bartneckLEGOAgent.pdf (1.7 MB)

Agents With Faces - What Can We Learn From LEGO Minifigures?

Download (1.7 MB)
journal contribution
posted on 2017-06-28, 23:07 authored by Christoph BartneckChristoph Bartneck, Mohammad Obaid, Karolina Zawieska

Emotional facial expressions are essential for agents. The LEGO company developed hundreds of facial expressions for their Minifigures, which are often the centerpiece of LEGO construction. We investigate and present a summary of the development of the facial expression for all LEGO Minifigures that were released between 1975 and 2010. Our findings are based on several statistical tests that are performed on data gathered from an online questionnaire. The results show that the LEGO company started in 1989 to dramatically increase the variety of facial expressions. The two most frequent expressions are happiness and anger and the proportion of happy faces is decreasing over time. Through a k-cluster analysis we identified six types of facial expression: disdain, confidence, concern, fear, happiness, and anger. Our cluster analysis shows that toy design has become a more complex design space in which the imaginary world of play does not only consist of a simple division of good versus evil, but a world in which heroes are scared and villains can have superior smile. In addition we tested if the perception of the face changes when the face is presented in the context of a complete Minifigure. The impression of anger, disgust, sadness and surprise were significantly influenced by the presence of context information. The distinctiveness of the faces was, however, not significantly improved. The variation in skin color did also not change the perception of the Minifigure’s emotional expression.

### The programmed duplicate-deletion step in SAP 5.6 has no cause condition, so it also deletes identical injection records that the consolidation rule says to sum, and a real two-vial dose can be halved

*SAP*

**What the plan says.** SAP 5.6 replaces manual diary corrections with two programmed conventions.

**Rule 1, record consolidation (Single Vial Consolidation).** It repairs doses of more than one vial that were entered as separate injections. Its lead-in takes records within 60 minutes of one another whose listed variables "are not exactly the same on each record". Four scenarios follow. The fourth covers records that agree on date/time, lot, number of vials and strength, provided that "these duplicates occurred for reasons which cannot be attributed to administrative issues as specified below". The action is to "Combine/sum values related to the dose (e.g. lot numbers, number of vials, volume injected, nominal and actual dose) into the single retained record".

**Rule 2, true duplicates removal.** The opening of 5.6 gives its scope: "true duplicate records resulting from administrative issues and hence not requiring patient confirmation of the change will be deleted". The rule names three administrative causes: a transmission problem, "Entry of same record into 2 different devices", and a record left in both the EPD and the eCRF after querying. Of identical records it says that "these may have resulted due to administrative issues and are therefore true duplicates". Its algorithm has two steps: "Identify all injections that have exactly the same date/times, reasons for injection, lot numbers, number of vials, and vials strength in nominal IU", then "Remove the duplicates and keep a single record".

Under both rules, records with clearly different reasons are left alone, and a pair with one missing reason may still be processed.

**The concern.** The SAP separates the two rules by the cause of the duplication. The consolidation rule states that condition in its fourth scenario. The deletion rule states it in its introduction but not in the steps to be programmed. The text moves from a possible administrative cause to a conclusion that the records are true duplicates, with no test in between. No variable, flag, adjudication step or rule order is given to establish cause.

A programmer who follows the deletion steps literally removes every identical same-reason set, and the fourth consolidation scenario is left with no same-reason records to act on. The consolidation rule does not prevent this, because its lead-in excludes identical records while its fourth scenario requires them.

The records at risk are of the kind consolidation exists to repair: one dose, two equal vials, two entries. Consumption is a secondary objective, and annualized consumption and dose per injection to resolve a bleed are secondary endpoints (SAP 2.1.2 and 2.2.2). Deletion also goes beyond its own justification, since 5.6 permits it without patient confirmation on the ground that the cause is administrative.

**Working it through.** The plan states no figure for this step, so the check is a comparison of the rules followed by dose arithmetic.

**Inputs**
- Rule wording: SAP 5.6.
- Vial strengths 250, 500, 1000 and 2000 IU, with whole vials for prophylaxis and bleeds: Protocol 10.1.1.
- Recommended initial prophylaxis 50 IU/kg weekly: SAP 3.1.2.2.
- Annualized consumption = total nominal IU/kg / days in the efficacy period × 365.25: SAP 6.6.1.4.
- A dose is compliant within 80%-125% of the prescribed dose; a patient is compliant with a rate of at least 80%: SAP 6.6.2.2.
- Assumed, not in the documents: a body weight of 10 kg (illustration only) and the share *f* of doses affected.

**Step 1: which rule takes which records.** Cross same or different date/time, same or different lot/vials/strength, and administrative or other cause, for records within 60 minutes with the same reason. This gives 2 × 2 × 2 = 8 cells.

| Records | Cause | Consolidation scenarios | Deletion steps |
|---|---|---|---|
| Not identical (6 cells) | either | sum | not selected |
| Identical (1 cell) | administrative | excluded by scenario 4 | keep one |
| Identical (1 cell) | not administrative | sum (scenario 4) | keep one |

Usage metrics